“Russia historically has had a problematical relationship with the hegemonic international system of particular eras, and this continues to this day. In part this is derived from structural factors, notably Russia’s typical tangential position in the dominant system. With very rare exceptions this relationship has been at the minimum strained, degenerating at times into outright hostility. It is also derived from identity factors, in particular Russia’s civilisational self-identification as a putative system creator as well as its implicit claim to equality in hegemonic orders. Thus ‘the international’ in Russian thinking has been both constitutive of its civilisational identity while at the same time the source of systemic conflict.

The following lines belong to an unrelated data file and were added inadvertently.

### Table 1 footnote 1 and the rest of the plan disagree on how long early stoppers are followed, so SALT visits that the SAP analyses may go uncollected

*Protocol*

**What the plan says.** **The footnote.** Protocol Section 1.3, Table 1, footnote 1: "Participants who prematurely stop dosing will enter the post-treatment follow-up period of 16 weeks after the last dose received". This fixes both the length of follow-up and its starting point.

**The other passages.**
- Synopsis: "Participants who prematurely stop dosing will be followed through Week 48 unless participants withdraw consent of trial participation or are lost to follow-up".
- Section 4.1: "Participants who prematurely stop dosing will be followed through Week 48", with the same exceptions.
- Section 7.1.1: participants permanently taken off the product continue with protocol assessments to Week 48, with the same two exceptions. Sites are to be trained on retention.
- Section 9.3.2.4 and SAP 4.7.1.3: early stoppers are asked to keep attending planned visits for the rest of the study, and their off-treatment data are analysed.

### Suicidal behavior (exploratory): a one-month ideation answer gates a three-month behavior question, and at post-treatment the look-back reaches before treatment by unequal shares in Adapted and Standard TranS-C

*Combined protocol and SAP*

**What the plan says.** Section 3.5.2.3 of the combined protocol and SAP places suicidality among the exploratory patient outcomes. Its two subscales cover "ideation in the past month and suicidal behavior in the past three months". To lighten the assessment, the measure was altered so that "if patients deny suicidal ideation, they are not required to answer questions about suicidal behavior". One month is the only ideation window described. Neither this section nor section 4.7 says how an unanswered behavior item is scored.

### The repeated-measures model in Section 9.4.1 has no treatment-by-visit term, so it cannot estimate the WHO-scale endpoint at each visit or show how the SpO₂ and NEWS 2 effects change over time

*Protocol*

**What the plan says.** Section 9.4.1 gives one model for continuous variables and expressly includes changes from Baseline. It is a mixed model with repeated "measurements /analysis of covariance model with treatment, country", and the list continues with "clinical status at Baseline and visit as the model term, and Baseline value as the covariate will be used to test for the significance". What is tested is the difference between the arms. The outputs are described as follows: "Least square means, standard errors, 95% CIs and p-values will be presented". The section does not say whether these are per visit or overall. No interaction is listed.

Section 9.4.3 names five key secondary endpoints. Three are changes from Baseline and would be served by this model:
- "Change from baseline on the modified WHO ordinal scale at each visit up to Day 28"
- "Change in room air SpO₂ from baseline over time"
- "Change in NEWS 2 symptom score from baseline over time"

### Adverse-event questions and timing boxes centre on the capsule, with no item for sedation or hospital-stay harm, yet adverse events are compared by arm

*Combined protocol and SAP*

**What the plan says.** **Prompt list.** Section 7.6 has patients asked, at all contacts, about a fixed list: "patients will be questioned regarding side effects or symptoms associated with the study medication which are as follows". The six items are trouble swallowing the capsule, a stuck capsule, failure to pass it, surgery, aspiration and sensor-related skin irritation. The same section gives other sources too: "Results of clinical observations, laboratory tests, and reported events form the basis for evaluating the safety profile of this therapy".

This double-sided appreciation of the international remains predominant in Russian thinking and policy today, and shapes its interactions with the world at large. As long as certain principles derived from international politics are seen by Russian elites as alien and imposed, they will remain instrumental and lifeless. The fundamental challenge thus is to ‘domesticate’ these principles and to make them a genuine Russian cause. For example, as long as the abolition of the death penalty is seen as something imposed from outside, it will not become a genuine national issue.”